Unknown to the Allies, however, the German main attack came as Army Group A, under Gen. Col. Gerd von Rundstedt, penetrated the supposedly impenetrable Ardennes Forest, crossed the River Meuse on May 1213, and broke into open country. This force of more than eighteen hundred panzer tanks and three hundred Stuka dive-bombers knifed through the French 2nd and 9th Armies, reaching the English Channel on May 19. This bewildering success left large French units and the entire British Expeditionary Force cut off and surrounded, with their backs to the sea. This vast pocket centered more or less on the little port town of Dunkirk.
As the German advance from north and south rapidly reduced the size of the Allied pocket, Lt. Gen. Allan Brooke, commander of the British II Corps, succinctly summed up the situation on May 23: “Nothing but a miracle can save the BEF.”2 On May 24 the first installment on that miracle came. Hitler ordered his panzer divisions to halt in place and to regroup. His generals persuaded him that the tanks were needed elsewhere and that the Luftwaffe and infantry units could finish the job of annihilating the remaining Allied forces in the pocket.
To meet this crisis Great Britain mustered every seagoing vessel that could reach Dunkirk, assembling an armada of ships, ferries, tenders, yachts, and small boats to rescue its army. Between May 26 and June 4, more than three hundred thirty-eight thousand British and French troops were rescued despite bitter opposition from German aircraft, artillery, infantry, and patrol boats. Even though this was in effect a “retreat” from France, spirits soared in England at the sight of these returning troops. The new prime minister, Winston Churchill, called the dramatic rescue a “miracle of deliverance.”3 On June 22 France fell to the advancing German forces, but, with a large portion of her army on home soil, Great Britain survived to fight on.
The fight did continue, but the scene shifted to a new battlefield: the airspace over England. By now Britain stood alone, and only the Royal Air Force (RAF) stood between Germany and complete domination of the continent. The Battle of Britain began in late June 1940. Aerial combat was unremitting as German bombers raided British airfields day after day, with the Spitfires and Hurricanes of the RAF rising to meet them.
Encountering unexpected resistance and losses, the Germans changed strategy in early September. Turning away from Fighter Command bases, they focused instead on England’s cities. These attacks became known as the ‘Blitz,’ and would continue for much of the war. Although many cities were devastated, these attacks did not help the Luftwaffe achieve air superiority. The RAF fought on, with increasing effectiveness. On September 15, two massive raids were turned back and fifty-six German aircraft shot down during the Luftwaffe’s worst day. Two days later, Hitler canceled plans for the invasion of Great Britain.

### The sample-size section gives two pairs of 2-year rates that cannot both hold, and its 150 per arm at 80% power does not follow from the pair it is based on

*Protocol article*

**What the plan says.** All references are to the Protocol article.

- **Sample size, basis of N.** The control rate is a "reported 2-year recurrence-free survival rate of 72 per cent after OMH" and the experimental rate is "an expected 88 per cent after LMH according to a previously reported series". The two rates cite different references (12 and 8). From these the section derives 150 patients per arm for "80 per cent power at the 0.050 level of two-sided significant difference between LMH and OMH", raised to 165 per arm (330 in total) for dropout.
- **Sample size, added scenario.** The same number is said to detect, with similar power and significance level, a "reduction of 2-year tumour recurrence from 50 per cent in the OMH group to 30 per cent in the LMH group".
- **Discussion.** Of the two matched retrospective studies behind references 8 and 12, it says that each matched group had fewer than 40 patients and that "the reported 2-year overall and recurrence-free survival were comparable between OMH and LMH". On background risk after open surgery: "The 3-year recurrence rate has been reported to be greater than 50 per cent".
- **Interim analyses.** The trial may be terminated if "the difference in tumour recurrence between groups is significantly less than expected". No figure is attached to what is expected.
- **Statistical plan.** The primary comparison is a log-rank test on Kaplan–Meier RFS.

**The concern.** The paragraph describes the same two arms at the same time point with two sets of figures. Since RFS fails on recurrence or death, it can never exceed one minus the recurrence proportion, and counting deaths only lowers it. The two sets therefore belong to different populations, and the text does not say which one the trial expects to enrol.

Myron Maycock was a British soldier who spent much of World War II as a prisoner of war. During his many trials he was comforted by a short poem:
I see not a step before me
“Through the difficult days of captivity this verse was constantly before me, suggesting, as it did, a brighter path in the distance, to which the course of time with faith must ultimately lead me,” Maycock said. “The full beauty of these words came to me at the close of my last hour of freedom.”5
This poem is appropriate for any day, but is especially perfect for this day. This is the time to look forward and not back. The past cannot be changed no matter how hard we try and is truly in God’s hands. Neither do we know what lies ahead, and it is just as useless to worry about that. Jesus’ instruction on this point is crystal clear: “Do not worry about tomorrow, for tomorrow will worry about itself.”6 What we can do is concentrate on our actions in the present and look forward to the future with a joyful hope. Even though we have problems looming ahead, we don’t have to face them alone. Our Savior walks with us and guarantees us the strength to endure and to overcome. There is no darkness that will stand against the light of his presence.
Christmas 1939 came in the dark winter of fear for much of the world. Britain and France had declared war on Germany after Germany’s invasion of Poland. An eerie calm settled over Europe as armed conflict drew inexorably closer. To provide a word of encouragement to his subjects, King George VI made a radio broadcast heard by millions. Not usually an eloquent speaker, his words on that day resound for all time:
King George VI. (Franklin D. Roosevelt Presidential Library)